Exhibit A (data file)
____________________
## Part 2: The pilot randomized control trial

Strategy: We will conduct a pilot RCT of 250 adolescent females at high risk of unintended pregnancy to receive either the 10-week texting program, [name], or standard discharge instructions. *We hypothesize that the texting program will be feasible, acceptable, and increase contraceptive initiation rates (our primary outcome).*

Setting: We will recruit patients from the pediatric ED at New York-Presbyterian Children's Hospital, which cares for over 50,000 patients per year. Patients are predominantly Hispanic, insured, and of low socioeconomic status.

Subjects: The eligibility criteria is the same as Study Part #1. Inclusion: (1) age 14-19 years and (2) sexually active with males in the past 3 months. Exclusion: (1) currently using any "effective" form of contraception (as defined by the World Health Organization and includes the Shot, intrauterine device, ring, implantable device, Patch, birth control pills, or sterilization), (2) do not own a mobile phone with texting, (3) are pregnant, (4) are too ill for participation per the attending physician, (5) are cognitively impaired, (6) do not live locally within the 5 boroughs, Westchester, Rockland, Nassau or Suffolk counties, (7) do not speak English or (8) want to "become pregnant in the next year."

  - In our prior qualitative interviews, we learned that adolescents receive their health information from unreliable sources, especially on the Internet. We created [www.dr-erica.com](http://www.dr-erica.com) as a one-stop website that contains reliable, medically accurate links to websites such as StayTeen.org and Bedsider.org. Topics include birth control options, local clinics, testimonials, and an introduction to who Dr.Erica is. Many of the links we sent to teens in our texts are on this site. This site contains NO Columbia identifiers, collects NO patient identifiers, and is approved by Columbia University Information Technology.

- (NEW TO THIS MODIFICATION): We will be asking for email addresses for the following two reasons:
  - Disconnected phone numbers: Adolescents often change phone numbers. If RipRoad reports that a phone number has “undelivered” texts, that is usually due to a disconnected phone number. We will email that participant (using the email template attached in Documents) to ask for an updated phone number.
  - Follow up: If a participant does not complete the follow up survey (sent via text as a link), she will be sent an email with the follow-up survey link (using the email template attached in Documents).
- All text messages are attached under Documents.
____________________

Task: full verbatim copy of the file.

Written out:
## Part 2: The pilot randomized control trial

Strategy: We will conduct a pilot RCT of 250 adolescent females at high risk of unintended pregnancy to receive either the 10-week texting program, [name], or standard discharge instructions. *We hypothesize that the texting program will be feasible, acceptable, and increase contraceptive initiation rates (our primary outcome).*

Setting: We will recruit patients from the pediatric ED at New York-Presbyterian Children's Hospital, which cares for over 50,000 patients per year. Patients are predominantly Hispanic, insured, and of low socioeconomic status.

Subjects: The eligibility criteria is the same as Study Part #1. Inclusion: (1) age 14-19 years and (2) sexually active with males in the past 3 months. Exclusion: (1) currently using any "effective" form of contraception (as defined by the World Health Organization and includes the Shot, intrauterine device, ring, implantable device, Patch, birth control pills, or sterilization), (2) do not own a mobile phone with texting, (3) are pregnant, (4) are too ill for participation per the attending physician, (5) are cognitively impaired, (6) do not live locally within the 5 boroughs, Westchester, Rockland, Nassau or Suffolk counties, (7) do not speak English or (8) want to "become pregnant in the next year."

  - In our prior qualitative interviews, we learned that adolescents receive their health information from unreliable sources, especially on the Internet. We created [www.dr-erica.com](http://www.dr-erica.com) as a one-stop website that contains reliable, medically accurate links to websites such as StayTeen.org and Bedsider.org. Topics include birth control options, local clinics, testimonials, and an introduction to who Dr.Erica is. Many of the links we sent to teens in our texts are on this site. This site contains NO Columbia identifiers, collects NO patient identifiers, and is approved by Columbia University Information Technology.

- (NEW TO THIS MODIFICATION): We will be asking for email addresses for the following two reasons:
  - Disconnected phone numbers: Adolescents often change phone numbers. If RipRoad reports that a phone number has “undelivered” texts, that is usually due to a disconnected phone number. We will email that participant (using the email template attached in Documents) to ask for an updated phone number.
  - Follow up: If a participant does not complete the follow up survey (sent via text as a link), she will be sent an email with the follow-up survey link (using the email template attached in Documents).
- All text messages are attached under Documents.